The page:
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Mirvac reports fall in residential sales

“In the middle market, where were are focussed on affordability and liveability, we have seen a pick up in inquiries,” Mr Steinert told the Sydney Morning Herald and The Age.

“There was a low in March but that has been trending up. A lot of our buyers remain employed and are taking advantage of the low interest rates and easing on credit by the banks.”

Mr Steinert said the sharp reduction in housing starts would result in a lack of supply in the coming year. He declined to comment in depth on prices, as the group is due to issue its March quarter results in May.

Mirvac, the nation’s largest medium-density dwelling developer, issued its quarterly results on Thursday, and revealed settlements fell to 127 from the peak for the year-to-date in January of 270.

Overall, Mirvac settled 1818 residential lots for the year to March 31, boosted by 537 at St Leonards Square, Sydney, 206 at Woodlea in Melbourne and 28 lots at Verde, the first building at Pavilions, Sydney Olympic Park.

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At the group’s half-year results in February, Mirvac chief executive Susan Lloyd-Hurwitz said the group was on track to achieve over 2500 settlements for the year to June 30, and that 86 per cent of expected 2020 financial year residential earning before interest and tax (EBIT) had been secured.

“Our defaults remained below 2 per cent and we have maintained a high level of residential pre-sales
at $1.1 billion,” Ms Lloyd-Hurwtiz said.

“In March, the landscape became significantly more challenging, with the COVID-19 outbreak causing our sales offices to close and sales leads to fall off the back of a general decline of consumer confidence. While our Residential team was well prepared for this, and quickly transitioned to virtual sales offices and private viewings by appointment, we expect these challenges to continue in the coming months.”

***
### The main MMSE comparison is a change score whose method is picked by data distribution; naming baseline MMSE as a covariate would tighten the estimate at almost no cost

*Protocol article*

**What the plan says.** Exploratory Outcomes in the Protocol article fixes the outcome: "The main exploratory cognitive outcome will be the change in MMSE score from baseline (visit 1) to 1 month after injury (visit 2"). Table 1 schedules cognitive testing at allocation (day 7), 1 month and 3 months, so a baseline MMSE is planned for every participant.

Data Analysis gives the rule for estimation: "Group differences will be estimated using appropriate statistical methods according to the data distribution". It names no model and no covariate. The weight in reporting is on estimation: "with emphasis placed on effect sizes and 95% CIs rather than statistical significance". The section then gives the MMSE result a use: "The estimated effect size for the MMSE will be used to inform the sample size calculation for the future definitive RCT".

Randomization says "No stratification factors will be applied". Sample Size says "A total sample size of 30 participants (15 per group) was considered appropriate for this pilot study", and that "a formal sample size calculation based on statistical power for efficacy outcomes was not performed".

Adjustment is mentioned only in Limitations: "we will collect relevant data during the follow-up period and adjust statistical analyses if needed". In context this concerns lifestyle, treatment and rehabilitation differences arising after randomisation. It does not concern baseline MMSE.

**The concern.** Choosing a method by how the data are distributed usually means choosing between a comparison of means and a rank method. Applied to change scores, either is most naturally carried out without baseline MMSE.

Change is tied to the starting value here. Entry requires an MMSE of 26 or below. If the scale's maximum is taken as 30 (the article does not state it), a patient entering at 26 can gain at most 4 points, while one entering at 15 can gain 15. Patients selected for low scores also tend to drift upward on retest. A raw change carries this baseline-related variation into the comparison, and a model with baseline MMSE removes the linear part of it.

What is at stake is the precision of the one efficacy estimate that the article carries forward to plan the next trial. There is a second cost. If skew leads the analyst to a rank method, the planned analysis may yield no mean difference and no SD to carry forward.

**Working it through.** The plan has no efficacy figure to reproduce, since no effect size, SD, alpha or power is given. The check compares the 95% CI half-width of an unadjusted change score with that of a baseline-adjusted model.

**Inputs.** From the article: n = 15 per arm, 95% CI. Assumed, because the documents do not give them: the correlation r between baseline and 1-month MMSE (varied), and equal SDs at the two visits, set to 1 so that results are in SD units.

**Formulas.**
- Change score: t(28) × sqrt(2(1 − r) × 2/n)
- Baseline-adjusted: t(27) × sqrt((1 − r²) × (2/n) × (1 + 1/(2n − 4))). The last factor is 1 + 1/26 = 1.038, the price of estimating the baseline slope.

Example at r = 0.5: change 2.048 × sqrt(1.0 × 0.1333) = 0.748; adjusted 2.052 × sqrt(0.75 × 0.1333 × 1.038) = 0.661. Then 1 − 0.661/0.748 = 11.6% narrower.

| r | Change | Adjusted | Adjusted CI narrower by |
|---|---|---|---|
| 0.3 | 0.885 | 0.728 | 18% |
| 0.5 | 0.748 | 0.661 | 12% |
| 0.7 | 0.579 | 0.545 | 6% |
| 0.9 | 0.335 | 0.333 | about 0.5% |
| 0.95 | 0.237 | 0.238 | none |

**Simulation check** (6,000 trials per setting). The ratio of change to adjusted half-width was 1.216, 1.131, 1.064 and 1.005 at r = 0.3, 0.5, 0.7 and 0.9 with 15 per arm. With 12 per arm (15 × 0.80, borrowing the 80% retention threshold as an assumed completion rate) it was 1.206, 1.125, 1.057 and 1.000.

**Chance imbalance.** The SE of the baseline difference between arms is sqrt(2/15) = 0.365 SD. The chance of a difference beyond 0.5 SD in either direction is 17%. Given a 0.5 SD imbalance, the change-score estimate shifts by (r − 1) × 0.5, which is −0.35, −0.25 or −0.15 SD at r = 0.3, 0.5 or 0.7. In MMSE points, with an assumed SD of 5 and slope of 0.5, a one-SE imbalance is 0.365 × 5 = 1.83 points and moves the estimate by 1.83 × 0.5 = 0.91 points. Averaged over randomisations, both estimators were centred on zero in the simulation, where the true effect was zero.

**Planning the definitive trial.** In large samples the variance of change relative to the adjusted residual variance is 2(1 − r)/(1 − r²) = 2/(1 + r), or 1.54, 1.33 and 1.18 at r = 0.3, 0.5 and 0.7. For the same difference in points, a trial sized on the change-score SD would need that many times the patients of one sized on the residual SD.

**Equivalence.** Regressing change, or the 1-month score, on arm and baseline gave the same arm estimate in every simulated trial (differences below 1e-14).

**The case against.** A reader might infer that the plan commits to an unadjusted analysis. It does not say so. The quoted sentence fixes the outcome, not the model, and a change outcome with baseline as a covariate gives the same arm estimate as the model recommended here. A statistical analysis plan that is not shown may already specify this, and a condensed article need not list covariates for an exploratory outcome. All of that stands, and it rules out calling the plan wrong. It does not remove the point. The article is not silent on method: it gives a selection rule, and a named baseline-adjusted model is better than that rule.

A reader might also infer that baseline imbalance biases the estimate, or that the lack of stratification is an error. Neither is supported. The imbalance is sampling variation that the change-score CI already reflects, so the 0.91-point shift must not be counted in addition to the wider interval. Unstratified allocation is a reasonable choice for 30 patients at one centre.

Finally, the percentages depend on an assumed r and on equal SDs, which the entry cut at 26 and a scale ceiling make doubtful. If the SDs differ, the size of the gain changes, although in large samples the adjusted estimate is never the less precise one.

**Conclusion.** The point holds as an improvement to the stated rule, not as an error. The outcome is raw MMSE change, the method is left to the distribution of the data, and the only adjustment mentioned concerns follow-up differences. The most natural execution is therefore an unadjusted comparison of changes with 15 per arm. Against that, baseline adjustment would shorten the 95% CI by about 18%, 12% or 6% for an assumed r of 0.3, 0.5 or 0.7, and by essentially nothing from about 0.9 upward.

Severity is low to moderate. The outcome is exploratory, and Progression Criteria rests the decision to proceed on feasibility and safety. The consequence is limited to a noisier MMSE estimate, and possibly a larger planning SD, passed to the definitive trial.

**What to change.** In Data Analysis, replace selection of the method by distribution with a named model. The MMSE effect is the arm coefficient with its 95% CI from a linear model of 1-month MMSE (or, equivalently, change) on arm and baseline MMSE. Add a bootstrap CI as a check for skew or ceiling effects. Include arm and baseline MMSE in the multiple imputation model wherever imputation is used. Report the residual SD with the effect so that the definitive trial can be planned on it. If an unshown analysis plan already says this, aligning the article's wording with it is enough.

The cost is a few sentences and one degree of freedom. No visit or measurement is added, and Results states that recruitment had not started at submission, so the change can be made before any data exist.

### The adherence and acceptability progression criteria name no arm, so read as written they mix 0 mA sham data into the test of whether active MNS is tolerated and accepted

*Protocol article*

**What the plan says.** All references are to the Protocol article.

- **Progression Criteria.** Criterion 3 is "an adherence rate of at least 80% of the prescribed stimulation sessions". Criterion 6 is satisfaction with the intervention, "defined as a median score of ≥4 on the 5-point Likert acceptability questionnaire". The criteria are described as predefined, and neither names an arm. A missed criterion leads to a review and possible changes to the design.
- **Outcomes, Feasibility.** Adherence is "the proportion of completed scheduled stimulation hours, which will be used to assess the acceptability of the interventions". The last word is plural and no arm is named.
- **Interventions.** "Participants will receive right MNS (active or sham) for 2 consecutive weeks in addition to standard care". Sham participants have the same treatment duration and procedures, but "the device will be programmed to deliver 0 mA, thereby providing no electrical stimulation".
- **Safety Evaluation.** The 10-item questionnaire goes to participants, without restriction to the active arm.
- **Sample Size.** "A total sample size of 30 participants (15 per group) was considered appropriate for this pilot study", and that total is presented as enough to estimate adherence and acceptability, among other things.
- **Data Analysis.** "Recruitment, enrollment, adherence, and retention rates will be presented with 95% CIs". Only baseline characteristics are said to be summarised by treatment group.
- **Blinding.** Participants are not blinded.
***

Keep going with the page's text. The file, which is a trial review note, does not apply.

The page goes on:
Taking advantage of the new rules by the NSW government to fast-track shovel-ready developments to keep construction on track, Mirvac is working to get deals through the various stages of the planning cycle, “which will help Mirvac to rebound as quickly as possible, and support the wider economic recovery”.

One is the landmark site in Willoughby that was occupied by Nine Entertainment, owner of this newspaper. There is a concept plan approval for the development of 460 new dwellings and about 6000 square metres of public open space.

Macquarie Equities analyst Darren Leung said Mirvac’s decline in sales and enquiries activity was expected.

“While presales were maintained at $1.1 billion, compared to the $1.2 billion at the end of December 2019, we highlight pre-sales are not at the same levels they were heading into 2018/19, so residential earnings will be more closely correlated with sales/enquiries into the medium term,” Mr Leung said.

Lendlease chief executive Steve McCann confirmed during the week that there has been a reduction in short-term demand for acquisition of projects like communities, “so enquiry levels you would expect to be subdued. We’re seeing that. So that will take a little while to play through”.

“We’re not overly exposed to ongoing settlements in the short term for our business on residential build to sell. But we are watchful of whether there are delays that emerge there as well,” he said.

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